COMIC REVIEW: Aether and Empire #2 – The Status Quo
By Jeff Ayers
Writer: Mike Horan
Pencils and Inks: Bong Ty Dazo
Colors and Cover: Tim Yates
Blue Juice Comics
Issue 2 of Aether and Empire sets the reader right back down in late 1800’s Britain, complete with cockney accents and regal dress. Yet, true to the nature of Blue Juice Comics, this story is much more than it seems, airing on the side of the fantastical, with some science fiction too.
Straight from the cover, done again by the talented Tim Yates, this issue stands out on any comic book store rack. Rather than stick with the highly bombastic colors and theme of the first issue, this cover is a stark black background, with silver and gold imagery that instantly makes you think you are picking up an old tome, rather than a mere comic book. Again, this book, and the story within, is quite different from what you might expect, especially since the events of the first issue depicted flying airships, amidst a backdrop of a semi-normal late 1800’s Europe.
The reader is treated to an exchange between a worried scientist, Barnaby Dunwood, and Lillian, a woman of good standing who seems to be betrothed to another scientist. We learn that her fiancee is missing, and Dunwood wants to mount a rescue mission, in the name of science, and also for the lady he has secret affection for. This entire sequence plays out like a daytime drama on the BBC, and is helped along by heaping doses of “proper” old time-y speak, thanks to the deft writing style of Mike Horan. As the story progresses though, we learn that Captain James Bristow, the hero from the first book, is being tapped by Her Majesty’s military for the same mission. What is the mision? Why, the first manned mission to Mars, of course. In 1879. That is the kind of crazy cool twist the Blue Juice team of writers and artists are so good at producing, and it certainly takes Aether and Empire to a whole new height, pun intended.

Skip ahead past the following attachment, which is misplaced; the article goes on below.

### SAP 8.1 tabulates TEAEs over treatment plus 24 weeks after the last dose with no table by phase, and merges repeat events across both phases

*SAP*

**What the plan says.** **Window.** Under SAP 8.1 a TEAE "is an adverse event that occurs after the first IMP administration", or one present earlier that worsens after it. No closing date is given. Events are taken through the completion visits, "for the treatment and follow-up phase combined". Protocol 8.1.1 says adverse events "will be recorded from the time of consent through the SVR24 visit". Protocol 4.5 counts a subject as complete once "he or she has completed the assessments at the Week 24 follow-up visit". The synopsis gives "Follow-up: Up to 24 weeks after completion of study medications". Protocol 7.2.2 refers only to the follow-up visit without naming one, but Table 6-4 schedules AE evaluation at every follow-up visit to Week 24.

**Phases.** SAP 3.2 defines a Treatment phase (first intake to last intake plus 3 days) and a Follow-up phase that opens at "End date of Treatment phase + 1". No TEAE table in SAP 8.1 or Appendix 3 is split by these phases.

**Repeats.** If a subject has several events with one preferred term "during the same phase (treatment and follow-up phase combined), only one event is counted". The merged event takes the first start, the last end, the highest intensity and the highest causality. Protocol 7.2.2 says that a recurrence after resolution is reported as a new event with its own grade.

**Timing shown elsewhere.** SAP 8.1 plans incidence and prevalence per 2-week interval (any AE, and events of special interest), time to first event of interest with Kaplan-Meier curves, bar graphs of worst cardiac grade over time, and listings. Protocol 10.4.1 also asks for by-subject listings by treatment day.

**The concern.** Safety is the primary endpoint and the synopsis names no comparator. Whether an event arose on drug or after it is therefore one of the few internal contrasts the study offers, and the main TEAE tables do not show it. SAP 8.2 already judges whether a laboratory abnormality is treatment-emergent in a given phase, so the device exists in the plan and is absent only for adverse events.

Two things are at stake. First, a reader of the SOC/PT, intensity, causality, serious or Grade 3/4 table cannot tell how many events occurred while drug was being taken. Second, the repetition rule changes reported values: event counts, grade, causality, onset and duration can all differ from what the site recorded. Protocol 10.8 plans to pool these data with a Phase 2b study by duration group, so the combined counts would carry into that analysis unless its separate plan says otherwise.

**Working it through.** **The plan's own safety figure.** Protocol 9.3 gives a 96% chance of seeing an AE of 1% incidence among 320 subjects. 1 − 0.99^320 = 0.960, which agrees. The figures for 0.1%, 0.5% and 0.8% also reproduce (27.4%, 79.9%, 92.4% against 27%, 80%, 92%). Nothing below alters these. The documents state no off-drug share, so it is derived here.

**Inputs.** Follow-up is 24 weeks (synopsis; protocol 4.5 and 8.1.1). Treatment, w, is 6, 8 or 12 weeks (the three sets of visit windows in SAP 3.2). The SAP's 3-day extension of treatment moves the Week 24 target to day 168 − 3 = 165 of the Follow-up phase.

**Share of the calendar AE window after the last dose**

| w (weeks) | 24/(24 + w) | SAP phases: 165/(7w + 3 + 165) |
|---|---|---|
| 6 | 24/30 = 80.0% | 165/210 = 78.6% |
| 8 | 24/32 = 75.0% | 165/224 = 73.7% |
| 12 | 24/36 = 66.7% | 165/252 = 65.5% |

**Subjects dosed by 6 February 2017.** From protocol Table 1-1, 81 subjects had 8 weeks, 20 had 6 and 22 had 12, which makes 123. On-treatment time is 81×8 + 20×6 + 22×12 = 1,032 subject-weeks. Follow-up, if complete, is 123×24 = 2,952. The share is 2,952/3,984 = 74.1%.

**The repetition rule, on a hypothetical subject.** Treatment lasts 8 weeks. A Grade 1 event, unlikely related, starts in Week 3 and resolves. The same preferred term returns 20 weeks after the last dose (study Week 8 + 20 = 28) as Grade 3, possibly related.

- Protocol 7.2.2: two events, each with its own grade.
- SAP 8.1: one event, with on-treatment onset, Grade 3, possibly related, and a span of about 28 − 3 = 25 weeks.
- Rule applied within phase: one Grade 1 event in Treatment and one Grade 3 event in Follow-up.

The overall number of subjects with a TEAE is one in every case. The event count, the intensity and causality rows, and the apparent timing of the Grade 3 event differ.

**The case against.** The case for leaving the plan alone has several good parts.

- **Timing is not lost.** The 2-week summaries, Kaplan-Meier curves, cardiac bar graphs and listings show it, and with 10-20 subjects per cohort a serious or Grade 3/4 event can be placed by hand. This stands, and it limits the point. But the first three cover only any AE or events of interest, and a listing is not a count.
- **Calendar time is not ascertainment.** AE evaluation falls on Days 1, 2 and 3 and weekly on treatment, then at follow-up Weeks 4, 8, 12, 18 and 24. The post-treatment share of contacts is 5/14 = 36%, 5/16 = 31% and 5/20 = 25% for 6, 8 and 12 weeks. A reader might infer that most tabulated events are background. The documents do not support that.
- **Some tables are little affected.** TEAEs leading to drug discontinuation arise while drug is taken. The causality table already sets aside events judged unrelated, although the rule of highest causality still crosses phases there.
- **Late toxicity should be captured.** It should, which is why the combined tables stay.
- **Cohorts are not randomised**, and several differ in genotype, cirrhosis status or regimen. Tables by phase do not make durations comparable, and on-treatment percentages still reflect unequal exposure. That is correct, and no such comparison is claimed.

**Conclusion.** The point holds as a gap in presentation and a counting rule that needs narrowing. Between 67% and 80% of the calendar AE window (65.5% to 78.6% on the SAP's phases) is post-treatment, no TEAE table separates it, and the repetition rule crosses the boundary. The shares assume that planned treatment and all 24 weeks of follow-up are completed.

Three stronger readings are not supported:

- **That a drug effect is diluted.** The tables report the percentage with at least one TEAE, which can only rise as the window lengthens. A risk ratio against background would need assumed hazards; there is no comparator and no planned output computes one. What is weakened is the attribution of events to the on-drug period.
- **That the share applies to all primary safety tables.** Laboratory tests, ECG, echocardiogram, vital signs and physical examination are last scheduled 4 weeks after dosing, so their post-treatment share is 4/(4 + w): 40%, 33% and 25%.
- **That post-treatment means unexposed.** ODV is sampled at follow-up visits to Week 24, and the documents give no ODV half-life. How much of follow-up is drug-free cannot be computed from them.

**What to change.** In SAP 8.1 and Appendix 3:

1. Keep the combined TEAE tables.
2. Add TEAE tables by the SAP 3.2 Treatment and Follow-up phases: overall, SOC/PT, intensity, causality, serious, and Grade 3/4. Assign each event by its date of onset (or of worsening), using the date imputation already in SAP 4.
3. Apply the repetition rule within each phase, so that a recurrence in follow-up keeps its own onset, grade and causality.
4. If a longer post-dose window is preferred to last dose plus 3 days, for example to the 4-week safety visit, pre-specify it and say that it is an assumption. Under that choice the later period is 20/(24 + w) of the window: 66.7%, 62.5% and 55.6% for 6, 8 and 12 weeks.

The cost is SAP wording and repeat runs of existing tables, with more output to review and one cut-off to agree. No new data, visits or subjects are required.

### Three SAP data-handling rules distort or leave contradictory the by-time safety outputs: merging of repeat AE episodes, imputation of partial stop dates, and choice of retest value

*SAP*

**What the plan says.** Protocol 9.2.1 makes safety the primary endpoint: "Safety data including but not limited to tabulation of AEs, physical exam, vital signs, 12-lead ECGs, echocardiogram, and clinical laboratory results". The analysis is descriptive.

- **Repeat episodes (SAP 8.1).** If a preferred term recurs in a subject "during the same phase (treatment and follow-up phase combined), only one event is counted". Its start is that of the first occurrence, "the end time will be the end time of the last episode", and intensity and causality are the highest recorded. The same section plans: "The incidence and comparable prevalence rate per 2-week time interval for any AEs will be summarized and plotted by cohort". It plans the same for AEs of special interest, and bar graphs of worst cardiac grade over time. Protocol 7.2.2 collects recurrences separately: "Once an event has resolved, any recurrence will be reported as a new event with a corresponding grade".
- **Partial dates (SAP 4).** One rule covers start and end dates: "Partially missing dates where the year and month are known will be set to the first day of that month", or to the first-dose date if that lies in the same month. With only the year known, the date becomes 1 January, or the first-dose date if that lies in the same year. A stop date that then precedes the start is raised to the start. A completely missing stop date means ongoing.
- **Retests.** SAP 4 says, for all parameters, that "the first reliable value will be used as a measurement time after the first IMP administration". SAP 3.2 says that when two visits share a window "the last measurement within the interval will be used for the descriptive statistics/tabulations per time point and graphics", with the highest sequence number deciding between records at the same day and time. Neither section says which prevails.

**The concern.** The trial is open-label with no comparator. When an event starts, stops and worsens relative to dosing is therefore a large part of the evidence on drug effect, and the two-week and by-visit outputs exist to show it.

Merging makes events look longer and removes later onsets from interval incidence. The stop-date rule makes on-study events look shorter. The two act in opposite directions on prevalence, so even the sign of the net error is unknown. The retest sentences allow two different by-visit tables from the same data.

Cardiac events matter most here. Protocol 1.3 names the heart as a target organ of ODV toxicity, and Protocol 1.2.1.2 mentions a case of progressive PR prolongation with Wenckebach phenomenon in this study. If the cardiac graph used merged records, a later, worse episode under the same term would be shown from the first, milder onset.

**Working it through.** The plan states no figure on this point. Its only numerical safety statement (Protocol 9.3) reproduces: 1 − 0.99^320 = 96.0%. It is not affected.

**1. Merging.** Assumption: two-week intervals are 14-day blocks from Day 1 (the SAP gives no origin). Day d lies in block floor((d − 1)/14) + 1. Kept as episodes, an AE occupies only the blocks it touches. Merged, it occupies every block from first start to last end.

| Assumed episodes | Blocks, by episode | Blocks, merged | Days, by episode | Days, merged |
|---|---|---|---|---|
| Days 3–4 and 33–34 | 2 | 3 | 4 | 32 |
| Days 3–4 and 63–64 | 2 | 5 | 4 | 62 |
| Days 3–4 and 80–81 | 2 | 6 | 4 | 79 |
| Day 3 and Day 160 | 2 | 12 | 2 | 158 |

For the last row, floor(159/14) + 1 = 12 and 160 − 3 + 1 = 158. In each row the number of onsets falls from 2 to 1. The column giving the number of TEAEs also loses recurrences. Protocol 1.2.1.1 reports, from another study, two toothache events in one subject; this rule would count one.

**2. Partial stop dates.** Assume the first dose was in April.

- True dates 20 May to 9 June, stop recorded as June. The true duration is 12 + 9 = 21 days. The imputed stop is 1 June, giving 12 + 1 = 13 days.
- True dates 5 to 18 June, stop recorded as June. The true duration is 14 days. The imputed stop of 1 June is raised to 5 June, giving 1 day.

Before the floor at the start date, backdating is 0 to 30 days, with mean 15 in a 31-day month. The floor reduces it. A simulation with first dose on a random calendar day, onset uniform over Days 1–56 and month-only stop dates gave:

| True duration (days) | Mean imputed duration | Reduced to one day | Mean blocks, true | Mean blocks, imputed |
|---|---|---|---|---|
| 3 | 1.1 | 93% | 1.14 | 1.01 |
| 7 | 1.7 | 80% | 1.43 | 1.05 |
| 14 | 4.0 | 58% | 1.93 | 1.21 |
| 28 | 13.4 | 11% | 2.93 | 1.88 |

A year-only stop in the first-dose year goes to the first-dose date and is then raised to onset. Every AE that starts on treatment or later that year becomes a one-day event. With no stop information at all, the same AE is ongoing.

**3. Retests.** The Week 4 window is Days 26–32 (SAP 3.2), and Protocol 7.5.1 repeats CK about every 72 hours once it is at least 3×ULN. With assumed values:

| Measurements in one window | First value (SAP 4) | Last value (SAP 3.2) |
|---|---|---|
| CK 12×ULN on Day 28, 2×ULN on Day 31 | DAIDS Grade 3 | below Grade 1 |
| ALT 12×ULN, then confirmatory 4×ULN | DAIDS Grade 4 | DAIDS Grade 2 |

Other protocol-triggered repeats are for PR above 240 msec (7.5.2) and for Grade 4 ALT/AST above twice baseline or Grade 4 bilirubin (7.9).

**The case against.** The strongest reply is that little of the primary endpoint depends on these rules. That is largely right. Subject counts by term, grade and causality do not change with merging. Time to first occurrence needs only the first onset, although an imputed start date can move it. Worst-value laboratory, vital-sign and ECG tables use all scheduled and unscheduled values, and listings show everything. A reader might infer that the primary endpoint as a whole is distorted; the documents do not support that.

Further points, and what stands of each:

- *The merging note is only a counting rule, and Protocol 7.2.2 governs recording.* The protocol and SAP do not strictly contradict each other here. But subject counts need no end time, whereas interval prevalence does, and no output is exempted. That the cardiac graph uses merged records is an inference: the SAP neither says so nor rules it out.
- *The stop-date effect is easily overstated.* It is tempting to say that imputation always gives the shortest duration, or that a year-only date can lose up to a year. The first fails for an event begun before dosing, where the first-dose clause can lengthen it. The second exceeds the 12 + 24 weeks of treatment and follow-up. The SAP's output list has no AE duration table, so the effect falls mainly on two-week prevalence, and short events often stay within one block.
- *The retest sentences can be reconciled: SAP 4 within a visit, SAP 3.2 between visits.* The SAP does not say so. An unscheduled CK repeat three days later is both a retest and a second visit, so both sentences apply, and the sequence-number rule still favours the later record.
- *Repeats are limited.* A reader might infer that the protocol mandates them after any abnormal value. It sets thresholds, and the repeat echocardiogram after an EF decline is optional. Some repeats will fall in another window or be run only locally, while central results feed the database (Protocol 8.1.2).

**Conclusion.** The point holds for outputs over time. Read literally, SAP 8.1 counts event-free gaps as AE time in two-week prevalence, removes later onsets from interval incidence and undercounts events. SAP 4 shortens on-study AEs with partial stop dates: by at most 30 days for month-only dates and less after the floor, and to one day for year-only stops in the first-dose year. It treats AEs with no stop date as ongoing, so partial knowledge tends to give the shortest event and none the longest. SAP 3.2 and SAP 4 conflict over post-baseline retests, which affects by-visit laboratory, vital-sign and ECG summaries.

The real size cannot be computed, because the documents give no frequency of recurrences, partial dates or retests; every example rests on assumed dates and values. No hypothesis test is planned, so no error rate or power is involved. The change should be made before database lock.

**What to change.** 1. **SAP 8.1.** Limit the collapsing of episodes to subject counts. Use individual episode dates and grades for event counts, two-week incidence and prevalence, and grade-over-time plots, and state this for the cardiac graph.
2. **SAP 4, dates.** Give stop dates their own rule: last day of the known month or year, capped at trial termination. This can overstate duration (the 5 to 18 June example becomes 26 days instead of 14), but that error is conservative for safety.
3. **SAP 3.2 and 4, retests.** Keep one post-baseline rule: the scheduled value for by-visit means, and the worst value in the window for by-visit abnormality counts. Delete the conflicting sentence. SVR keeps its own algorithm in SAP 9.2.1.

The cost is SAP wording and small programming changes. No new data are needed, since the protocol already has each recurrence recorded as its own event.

The “Best There Is”: One thing that is incredibly hard to do as a writer, is to write in any accent, especially if it is not your own. Mike Horan is not from late 19th century Britain, or even British, cockney or otherwise. Yet, he does a great job holding down the tone of the characters, while not being too over the top. Sure, the first sequence in this issue is a little “soap opera”, but it is written that way to project the underlying themes behind the characters involved. The characters switch between well-to-do upper crust characters, to military type characters, to Everyman characters in a relatively simple pacing, which truly adds strength and gravity to this story. The line work by Bong Ty Dazo is beautiful in every panel, whether it is a close up of a single character, or a grand steam punk type set piece with crowds encircling it.
The “Isn’t Very Nice”: The amount of characters, motives and set pieces has already reached staggering levels in just two short issues. Aether and Empire, much like Blue Juice Comics’ other science-fiction story, The Accelerators, reads like a movie script and introduces the reader to many different story points at breakneck speed. It doesn’t call for more exposition, that could potentially derail the pace of the story, but maybe a “previously on” section at the beginning of the next few issues, to help readers keep the action straight. I really liked the mock newspaper headlines at the end of the issue, which did add to the story that was already played out, but holding the hand of the reader a little more might help keep everything in perspective. A minor gripe though to an otherwise stellar issue, because once the story is collected in a trade paperback, it will all be easier to digest as a whole.
FBI Score: 9.5 out of 10. Blue Juice Comics knows how to put a great creative team together, and publish some truly fascinating stories. Aether and Empire is quickly becoming another powerhouse in their growing arsenal, and in just two short issues Mike Horan, Bong Ty Dazo and Tim Yates have crafted a compelling story that can barely be contained on the page.